Table 2

Results

Variables

N

Test Statistic

P-value

People with access to higher quality parks exhibit higher environmental literacy

Park Quality and EL

68

Chi2=34

0.0475

People living near parks with higher canopy cover have higher environmental literacy

Canopy Cover and EL

68

R2= 0.25774

0.0338

People living in areas with higher Canopy cover tended to have higher educational attainment

Canopy Cover and Education

68

Z =11.1247

0.049

Parks with lower access had fewer amenities

Access and amenities

12

R2= 0.2455

0.03

EL is not related to visiting local parks

Environmental Literacy and Visits to area parks

68

not sig.

not sig.

Environmentalists do not visit parks more than non-environmentalists

Self ID as environmentalist and visits to area parks

68

not sig.

not sig.

Time spent in park not correlated with rating of park quality

Park visits, perceived park quality

68

not sig.

not sig.

 

These results enabled us to generate a framework under which to better present the current understanding of EL as well as our proposed future research path to studying factors influencing EL. This includes variables such as life stage and overall land use/landscape cover not analyzed as a part of this study that we plan on incorporating into future studies.  The resulting framework is presented below in Figure 1.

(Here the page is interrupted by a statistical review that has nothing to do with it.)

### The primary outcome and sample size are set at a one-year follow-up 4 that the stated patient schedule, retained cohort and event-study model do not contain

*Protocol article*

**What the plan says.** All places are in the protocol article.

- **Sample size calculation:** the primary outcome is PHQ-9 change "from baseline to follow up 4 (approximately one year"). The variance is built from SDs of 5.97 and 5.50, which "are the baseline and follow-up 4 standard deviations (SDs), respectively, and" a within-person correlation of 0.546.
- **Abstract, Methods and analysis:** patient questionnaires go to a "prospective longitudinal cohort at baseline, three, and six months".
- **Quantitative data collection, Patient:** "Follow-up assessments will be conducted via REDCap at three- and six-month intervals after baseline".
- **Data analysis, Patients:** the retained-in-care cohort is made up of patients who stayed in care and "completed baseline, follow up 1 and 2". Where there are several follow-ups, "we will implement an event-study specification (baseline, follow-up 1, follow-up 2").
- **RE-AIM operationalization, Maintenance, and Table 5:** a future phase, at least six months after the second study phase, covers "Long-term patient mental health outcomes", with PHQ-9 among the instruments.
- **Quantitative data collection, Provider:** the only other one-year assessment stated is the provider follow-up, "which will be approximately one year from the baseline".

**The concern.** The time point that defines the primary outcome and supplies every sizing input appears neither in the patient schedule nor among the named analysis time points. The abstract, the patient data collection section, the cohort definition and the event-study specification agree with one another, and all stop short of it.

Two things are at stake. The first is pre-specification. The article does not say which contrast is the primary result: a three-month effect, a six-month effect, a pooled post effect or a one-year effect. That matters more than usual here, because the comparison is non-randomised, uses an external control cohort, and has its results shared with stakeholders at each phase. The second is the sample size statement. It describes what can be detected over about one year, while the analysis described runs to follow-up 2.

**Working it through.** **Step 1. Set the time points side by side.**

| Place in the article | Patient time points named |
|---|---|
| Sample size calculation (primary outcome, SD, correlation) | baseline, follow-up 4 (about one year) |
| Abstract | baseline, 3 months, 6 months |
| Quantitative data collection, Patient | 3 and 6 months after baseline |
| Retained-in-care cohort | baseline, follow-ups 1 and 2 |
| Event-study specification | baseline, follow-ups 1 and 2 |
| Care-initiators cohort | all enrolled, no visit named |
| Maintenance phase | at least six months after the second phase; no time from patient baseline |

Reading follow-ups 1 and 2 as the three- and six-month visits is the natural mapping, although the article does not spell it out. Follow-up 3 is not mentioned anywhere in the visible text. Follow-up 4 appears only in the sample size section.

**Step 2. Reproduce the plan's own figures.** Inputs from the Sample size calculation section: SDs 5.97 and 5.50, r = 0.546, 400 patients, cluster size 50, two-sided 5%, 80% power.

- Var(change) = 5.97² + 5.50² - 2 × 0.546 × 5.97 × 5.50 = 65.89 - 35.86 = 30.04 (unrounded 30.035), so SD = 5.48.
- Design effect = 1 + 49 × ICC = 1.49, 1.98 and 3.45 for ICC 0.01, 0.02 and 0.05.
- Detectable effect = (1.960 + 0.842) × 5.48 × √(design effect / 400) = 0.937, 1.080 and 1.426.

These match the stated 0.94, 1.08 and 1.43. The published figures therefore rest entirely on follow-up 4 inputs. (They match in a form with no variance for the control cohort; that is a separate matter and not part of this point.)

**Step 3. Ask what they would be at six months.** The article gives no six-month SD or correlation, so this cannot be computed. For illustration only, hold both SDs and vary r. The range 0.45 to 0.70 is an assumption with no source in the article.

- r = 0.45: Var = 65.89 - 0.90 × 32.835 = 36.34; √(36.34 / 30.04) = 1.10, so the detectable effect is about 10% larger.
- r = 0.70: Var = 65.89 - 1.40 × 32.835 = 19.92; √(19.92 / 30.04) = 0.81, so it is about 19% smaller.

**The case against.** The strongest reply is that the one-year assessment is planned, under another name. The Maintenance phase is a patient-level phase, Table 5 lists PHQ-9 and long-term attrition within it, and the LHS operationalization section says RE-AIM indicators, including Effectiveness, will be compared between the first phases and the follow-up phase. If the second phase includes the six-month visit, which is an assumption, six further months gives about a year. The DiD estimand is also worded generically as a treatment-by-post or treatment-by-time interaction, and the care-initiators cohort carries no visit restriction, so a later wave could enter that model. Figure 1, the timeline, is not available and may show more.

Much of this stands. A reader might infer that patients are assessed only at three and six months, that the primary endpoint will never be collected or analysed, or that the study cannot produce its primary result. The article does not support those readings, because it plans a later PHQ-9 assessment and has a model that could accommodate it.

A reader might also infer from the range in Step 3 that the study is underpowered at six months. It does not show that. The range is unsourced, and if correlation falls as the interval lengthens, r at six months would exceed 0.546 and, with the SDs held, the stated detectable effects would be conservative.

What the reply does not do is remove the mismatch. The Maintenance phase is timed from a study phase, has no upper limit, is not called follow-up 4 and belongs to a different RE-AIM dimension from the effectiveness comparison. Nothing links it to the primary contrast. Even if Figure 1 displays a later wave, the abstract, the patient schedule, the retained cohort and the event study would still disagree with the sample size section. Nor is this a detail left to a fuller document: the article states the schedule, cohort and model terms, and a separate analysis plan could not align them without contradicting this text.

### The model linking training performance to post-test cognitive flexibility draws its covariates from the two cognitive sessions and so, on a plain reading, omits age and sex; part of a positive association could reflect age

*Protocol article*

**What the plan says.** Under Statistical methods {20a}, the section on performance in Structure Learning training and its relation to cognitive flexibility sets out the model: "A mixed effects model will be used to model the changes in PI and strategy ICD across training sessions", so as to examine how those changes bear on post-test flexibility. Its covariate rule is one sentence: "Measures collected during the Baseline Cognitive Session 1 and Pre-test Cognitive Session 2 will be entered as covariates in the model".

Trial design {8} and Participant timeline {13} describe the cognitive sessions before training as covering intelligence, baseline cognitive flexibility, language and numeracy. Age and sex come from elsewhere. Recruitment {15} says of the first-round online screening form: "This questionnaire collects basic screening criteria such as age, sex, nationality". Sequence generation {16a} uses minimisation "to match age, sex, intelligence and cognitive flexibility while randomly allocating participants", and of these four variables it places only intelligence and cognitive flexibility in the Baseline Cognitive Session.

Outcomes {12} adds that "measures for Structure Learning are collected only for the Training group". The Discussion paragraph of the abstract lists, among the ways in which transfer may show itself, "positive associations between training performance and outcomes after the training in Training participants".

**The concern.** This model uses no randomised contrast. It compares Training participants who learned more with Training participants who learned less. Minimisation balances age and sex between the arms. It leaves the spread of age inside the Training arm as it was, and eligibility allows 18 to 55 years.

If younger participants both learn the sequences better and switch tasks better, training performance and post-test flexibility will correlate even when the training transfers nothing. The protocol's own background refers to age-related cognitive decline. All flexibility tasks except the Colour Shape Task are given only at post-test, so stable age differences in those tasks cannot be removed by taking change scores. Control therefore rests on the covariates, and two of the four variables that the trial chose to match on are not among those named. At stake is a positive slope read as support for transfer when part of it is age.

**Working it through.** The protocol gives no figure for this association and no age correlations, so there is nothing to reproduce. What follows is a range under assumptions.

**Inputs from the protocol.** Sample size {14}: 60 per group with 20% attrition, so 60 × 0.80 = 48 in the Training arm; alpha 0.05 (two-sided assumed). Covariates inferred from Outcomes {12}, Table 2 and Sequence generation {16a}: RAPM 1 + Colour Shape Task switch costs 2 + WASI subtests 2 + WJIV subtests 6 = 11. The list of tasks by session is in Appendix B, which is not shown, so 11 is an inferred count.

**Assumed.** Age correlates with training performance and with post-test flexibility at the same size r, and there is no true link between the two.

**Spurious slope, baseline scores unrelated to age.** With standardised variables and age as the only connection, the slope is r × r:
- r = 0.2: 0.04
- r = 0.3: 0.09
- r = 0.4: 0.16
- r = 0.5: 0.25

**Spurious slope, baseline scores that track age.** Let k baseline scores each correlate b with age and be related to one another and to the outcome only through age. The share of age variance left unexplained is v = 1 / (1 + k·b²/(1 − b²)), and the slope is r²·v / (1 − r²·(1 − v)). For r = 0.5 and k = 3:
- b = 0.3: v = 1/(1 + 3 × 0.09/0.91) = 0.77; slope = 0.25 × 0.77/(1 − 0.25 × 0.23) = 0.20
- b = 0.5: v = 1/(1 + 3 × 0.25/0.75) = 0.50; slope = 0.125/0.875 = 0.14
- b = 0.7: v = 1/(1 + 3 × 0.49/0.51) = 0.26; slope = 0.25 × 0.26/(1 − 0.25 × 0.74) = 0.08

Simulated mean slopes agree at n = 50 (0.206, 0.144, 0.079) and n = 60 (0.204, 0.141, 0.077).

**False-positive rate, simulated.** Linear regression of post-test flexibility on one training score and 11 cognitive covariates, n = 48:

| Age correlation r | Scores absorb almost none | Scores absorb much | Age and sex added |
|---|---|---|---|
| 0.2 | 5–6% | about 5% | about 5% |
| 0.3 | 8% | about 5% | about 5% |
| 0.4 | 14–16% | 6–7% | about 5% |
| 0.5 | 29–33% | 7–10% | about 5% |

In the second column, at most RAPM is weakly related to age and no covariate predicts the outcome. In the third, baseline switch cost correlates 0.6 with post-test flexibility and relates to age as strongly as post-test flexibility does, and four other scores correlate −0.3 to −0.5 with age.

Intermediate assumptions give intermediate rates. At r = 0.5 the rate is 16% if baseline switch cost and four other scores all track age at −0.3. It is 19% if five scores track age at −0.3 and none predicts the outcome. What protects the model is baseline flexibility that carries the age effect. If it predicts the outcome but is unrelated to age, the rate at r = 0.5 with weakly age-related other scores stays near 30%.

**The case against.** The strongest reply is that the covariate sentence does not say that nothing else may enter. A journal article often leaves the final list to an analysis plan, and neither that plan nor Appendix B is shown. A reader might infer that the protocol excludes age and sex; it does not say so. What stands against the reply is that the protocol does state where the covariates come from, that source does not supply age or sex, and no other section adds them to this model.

Figure 1 

Figure 1



Click here to View figure

 

In solid are the known associations resulting from this study. The barred lines represent hypothesized relations we suggest to be present as mechanisms, represented as curved lines. These mechanisms are highlighted in the discussion.

Discussion

One of the most surprising outcomes of our research was that there was no relationship found between respondents’ ratings of their local parks and how much time they spend in them.  Generally it is expected that people want to do more of things when they like them better20. This is tempered by other conditions in terms of what an individual “likes” or thinks is “better” such as affordability and overall net cost or net benefit.  However, there is an expectation that people who think that they live near higher quality parks would spend more time in them and those thinking their parks were of low quality would spend less time in them.